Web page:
Similarly, winter may be for things pet owners may notice in winter—arthritis, perhaps, or viral illnesses, or any of those symptoms that pet owners may notice as their pets spend more time at home in the cold weather.
Finally, for your three autumn articles, you might want to focus on something that’s either of great personal interest to you, or something specific to your practice—which may be pet acupuncture, or something on exotic pets, or perhaps a line of specialty you offer.
So at the end of the exercise (which should take you all of ten minutes, if that) your calendar should look like the one above.
The next step is to add three more columns, headed STORIES, WRITER and PUBLISHED.
What we’re going to do in this step will set your blog apart from those of your competitors. If they have been blogging regularly, there’s still a good chance they have been relying on their own store of knowledge and stories alone to fuel their writing. This is an exhausting way of approaching it.
Much better is to look at what your potential clients are looking for (or at least, what their owners are looking for). The way you do that is with Google Trends.
If you click here it will take you to a service offered by Google which shows you which topics are being searched for right now. Go up to the search box at the top of the page, and type in “fleas, ticks and parasites”. You’ll see a graph that looks like this:
What this is showing you is the number of times people have used Google to search for those terms—more specifically, you can see the seasonal fluctuations in the search for the term “fleas”.
Scroll down further and you will see a box that looks like this:
This is showing related searches and queries. The most interesting list is the ‘Queries’ one on the right, because it ranks the most popular search terms.
Now, look on the top right hand corner of that box and you’ll see two buttons: ‘Top’ and ‘Rising’. Click on the one that says ‘Rising’, and you’ll see this:
Those terms like “fleas on dogs” and “fleas in house” are what people are searching for on Google right now. What you particularly want to see is the word ‘Breakout’ beside one of the terms, because that means it’s growing very quickly. If you can write a blog post on that topic, it follows, people will want to read it.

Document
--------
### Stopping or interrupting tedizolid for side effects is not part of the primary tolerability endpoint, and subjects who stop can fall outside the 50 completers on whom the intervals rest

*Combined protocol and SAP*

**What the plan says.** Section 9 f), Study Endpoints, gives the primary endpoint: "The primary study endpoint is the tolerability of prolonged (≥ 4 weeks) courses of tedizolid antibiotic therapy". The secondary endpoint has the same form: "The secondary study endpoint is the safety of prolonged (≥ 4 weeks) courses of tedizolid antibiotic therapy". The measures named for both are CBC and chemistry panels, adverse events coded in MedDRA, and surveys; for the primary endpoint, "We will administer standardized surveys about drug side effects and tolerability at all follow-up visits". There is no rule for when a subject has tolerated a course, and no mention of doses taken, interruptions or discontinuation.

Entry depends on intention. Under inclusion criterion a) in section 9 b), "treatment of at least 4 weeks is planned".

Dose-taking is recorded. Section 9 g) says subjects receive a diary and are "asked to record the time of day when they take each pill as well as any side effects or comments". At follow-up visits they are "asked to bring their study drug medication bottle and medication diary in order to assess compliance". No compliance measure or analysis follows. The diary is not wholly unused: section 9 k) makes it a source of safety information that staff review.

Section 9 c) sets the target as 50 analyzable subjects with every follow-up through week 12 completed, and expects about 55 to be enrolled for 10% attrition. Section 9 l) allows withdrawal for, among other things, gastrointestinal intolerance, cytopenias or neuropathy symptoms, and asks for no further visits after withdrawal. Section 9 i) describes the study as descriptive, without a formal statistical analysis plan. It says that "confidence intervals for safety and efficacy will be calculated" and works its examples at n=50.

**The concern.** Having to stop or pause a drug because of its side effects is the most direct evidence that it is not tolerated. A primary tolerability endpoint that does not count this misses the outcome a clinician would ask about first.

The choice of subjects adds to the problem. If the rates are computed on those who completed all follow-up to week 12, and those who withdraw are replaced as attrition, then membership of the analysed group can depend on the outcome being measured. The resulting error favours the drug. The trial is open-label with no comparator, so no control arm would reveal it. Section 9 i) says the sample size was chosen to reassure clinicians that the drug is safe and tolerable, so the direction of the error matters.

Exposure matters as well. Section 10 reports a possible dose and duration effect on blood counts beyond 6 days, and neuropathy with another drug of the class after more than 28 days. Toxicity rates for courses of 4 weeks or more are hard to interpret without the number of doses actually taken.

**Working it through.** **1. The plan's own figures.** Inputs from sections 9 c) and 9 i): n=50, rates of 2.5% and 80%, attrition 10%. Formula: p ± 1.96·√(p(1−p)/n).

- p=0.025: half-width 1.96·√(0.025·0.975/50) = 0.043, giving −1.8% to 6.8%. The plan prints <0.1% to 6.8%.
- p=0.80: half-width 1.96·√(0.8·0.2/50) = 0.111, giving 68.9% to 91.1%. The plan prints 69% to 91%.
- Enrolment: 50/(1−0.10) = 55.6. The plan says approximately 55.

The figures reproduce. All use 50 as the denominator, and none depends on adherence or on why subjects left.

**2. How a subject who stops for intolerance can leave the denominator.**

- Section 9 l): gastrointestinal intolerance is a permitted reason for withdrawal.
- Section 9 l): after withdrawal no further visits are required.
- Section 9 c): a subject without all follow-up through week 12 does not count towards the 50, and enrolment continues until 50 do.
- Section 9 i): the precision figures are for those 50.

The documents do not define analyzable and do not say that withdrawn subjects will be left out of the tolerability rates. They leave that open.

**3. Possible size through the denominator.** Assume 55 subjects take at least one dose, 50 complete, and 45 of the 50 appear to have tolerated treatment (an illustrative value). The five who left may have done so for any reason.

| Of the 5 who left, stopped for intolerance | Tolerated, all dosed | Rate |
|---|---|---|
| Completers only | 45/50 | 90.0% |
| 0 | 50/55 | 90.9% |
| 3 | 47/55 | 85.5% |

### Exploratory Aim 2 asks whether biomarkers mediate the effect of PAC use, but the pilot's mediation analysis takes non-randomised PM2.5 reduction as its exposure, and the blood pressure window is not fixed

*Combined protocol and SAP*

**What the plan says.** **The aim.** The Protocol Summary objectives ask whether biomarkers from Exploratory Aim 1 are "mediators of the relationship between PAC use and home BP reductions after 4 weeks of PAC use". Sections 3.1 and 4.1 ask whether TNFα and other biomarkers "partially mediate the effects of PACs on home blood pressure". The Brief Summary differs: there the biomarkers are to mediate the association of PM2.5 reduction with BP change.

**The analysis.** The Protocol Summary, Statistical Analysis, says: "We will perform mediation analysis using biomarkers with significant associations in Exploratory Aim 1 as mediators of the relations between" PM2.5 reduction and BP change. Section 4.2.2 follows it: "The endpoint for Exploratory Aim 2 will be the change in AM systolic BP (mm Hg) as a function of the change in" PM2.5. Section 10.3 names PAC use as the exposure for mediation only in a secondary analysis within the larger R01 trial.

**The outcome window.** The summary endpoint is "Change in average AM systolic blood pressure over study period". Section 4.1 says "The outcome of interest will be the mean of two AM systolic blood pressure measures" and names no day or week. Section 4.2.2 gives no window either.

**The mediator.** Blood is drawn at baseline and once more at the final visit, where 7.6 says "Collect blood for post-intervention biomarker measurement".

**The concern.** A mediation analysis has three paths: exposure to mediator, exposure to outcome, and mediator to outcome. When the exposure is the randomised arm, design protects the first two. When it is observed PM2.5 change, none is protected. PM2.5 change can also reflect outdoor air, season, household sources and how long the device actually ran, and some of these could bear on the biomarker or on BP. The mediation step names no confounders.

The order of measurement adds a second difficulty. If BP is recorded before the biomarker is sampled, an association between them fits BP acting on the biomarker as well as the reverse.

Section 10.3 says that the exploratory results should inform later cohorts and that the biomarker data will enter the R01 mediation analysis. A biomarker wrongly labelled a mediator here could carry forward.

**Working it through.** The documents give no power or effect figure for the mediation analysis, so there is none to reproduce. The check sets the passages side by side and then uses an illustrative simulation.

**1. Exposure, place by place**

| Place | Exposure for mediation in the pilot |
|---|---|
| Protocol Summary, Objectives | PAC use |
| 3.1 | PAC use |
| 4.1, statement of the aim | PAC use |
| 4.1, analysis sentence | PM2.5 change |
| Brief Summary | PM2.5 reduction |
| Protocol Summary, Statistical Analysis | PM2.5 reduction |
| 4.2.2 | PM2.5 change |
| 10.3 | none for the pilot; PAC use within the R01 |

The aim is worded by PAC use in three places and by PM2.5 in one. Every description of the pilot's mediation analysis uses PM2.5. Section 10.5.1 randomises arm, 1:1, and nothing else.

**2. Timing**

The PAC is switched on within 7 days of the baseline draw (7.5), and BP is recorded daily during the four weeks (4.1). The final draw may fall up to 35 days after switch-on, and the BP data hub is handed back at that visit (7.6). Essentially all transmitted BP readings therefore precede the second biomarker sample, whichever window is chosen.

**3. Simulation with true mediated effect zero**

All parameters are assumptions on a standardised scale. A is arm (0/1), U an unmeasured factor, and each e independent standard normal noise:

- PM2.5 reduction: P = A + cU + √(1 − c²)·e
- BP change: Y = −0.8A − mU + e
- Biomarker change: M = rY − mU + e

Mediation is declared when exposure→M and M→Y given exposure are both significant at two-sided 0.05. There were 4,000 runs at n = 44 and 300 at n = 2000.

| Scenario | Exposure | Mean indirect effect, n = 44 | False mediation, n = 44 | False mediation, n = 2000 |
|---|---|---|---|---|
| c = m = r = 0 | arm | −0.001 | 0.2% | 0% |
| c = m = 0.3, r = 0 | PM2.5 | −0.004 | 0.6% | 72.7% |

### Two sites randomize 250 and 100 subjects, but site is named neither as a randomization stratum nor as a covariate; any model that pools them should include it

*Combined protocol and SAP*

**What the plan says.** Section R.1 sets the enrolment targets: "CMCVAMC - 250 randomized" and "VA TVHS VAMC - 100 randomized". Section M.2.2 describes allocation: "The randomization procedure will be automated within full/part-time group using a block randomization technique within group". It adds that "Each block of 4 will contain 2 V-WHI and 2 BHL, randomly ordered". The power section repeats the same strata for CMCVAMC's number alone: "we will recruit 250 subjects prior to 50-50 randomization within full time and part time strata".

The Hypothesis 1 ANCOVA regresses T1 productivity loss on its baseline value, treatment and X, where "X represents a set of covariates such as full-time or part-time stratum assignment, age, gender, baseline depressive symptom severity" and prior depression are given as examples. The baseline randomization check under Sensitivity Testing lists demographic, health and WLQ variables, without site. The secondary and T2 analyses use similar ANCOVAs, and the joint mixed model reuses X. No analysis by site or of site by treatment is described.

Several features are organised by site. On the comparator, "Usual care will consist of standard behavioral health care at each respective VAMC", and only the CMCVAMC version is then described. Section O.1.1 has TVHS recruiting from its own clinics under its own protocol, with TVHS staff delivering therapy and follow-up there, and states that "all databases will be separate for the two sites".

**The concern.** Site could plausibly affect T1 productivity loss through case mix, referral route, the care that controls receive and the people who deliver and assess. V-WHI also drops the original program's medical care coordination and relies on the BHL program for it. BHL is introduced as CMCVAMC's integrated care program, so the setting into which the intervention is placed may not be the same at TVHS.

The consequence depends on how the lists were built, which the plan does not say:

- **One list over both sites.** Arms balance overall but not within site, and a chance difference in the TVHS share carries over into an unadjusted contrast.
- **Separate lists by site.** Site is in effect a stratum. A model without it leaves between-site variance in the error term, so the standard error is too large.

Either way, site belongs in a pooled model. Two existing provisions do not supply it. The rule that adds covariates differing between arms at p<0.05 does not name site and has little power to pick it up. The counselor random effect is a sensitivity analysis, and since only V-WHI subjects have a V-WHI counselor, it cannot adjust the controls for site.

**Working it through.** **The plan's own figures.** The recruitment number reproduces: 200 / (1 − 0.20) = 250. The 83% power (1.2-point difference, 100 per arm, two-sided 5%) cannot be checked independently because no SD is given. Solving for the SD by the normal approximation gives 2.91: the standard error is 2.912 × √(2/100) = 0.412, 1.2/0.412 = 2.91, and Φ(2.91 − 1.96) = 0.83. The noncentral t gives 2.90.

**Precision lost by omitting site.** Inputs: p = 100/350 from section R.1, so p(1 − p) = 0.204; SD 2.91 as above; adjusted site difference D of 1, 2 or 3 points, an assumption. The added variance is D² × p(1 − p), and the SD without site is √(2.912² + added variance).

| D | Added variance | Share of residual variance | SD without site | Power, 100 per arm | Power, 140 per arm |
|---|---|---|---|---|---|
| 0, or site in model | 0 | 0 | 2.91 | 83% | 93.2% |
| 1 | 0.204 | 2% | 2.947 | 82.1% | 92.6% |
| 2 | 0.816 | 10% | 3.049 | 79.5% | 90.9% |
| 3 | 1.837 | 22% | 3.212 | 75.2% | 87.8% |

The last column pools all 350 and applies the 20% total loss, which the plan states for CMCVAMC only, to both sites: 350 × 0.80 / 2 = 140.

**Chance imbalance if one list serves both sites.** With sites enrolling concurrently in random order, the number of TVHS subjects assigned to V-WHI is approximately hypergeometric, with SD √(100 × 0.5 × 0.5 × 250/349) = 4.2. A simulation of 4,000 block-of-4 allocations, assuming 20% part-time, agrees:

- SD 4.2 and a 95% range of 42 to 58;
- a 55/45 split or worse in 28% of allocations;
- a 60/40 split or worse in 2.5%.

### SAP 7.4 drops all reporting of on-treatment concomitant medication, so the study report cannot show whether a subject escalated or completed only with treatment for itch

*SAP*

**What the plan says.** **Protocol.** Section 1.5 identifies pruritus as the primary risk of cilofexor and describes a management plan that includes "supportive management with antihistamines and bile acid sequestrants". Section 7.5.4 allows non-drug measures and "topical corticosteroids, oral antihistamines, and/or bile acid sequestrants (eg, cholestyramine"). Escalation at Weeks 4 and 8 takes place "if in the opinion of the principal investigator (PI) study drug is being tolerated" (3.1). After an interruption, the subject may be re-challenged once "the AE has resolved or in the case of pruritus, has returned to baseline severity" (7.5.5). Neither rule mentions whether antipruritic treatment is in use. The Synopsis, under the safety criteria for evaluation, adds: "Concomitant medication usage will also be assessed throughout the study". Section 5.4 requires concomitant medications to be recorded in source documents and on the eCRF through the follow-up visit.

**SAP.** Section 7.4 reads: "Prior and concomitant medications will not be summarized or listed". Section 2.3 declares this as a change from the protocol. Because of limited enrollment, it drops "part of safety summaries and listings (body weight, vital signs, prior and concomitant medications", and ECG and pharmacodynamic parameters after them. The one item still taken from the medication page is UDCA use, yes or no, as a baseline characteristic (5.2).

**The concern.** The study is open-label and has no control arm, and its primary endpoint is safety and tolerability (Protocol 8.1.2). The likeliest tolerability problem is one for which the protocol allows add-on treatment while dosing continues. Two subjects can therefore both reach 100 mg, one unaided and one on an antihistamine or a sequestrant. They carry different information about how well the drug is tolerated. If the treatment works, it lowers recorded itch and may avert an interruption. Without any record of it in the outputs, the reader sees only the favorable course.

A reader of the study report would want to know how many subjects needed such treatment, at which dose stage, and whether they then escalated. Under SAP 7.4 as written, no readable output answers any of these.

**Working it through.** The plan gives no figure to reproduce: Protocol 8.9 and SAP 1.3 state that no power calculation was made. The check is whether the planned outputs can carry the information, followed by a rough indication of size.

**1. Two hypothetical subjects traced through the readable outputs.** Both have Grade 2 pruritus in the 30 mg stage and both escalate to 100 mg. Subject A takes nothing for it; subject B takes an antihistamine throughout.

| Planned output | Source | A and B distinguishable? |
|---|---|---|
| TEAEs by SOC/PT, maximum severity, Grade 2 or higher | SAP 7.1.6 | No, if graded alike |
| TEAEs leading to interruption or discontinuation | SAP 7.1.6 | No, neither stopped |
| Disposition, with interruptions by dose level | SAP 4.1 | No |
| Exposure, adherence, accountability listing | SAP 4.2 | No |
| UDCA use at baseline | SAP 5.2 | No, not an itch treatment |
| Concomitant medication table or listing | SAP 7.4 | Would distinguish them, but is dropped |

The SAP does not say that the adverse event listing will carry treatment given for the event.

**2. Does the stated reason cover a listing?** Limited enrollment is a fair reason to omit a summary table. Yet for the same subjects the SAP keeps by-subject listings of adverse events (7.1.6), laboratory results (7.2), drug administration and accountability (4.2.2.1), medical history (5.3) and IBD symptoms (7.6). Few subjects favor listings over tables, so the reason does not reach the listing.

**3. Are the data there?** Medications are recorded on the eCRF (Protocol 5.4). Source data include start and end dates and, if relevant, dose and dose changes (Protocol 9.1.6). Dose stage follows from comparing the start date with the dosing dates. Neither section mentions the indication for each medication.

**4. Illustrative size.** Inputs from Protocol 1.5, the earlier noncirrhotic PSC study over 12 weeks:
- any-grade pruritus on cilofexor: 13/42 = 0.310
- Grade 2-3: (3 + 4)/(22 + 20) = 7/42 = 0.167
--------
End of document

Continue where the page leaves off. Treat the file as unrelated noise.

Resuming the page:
Now go back to your editorial calendar and start filling out the stories with the query terms. You should have enough information there to at least decide who is going to write that particular post—either yourself, someone else at the practice, or a freelance writer if necessary.
The other thing that’s very important to do is assign a publication date for each story, so you have a regular stream of articles to publish—I’d recommend doing one a month, which spaces them out and keep them relevant to the seasons folk will be searching.
Of course, you can put other content up on your blog as well, including any community-related stuff or volunteer days done by yourself or staff—but the great thing about following the calendar is it gives you a regular publishing schedule, which gives potential patients reasons to come back to your site.
It would be lovely if that was enough. But it’s important to assign someone—anyone—the job of writing the posts as a distinct part of their job, or they will never get written. People only do the stuff they have to do. So if it is not officially part of their job, it’ll never get done.
You also have to broadcast your posts to the world. The easiest way to do that is through social media.
It would take another 2000-word blog post to explain how and why to do that, but luckily I’ve written one before, and you can find it here.
If you do this well, and do it for a long time (and by a long time, I mean more than a single year), you will soon build an audience of readers who are interested in the welfare of their pets. Those readers, hopefully, will become your clients.
You can also push that process along by capturing information about who is reading your posts—but that’s a topic for another post.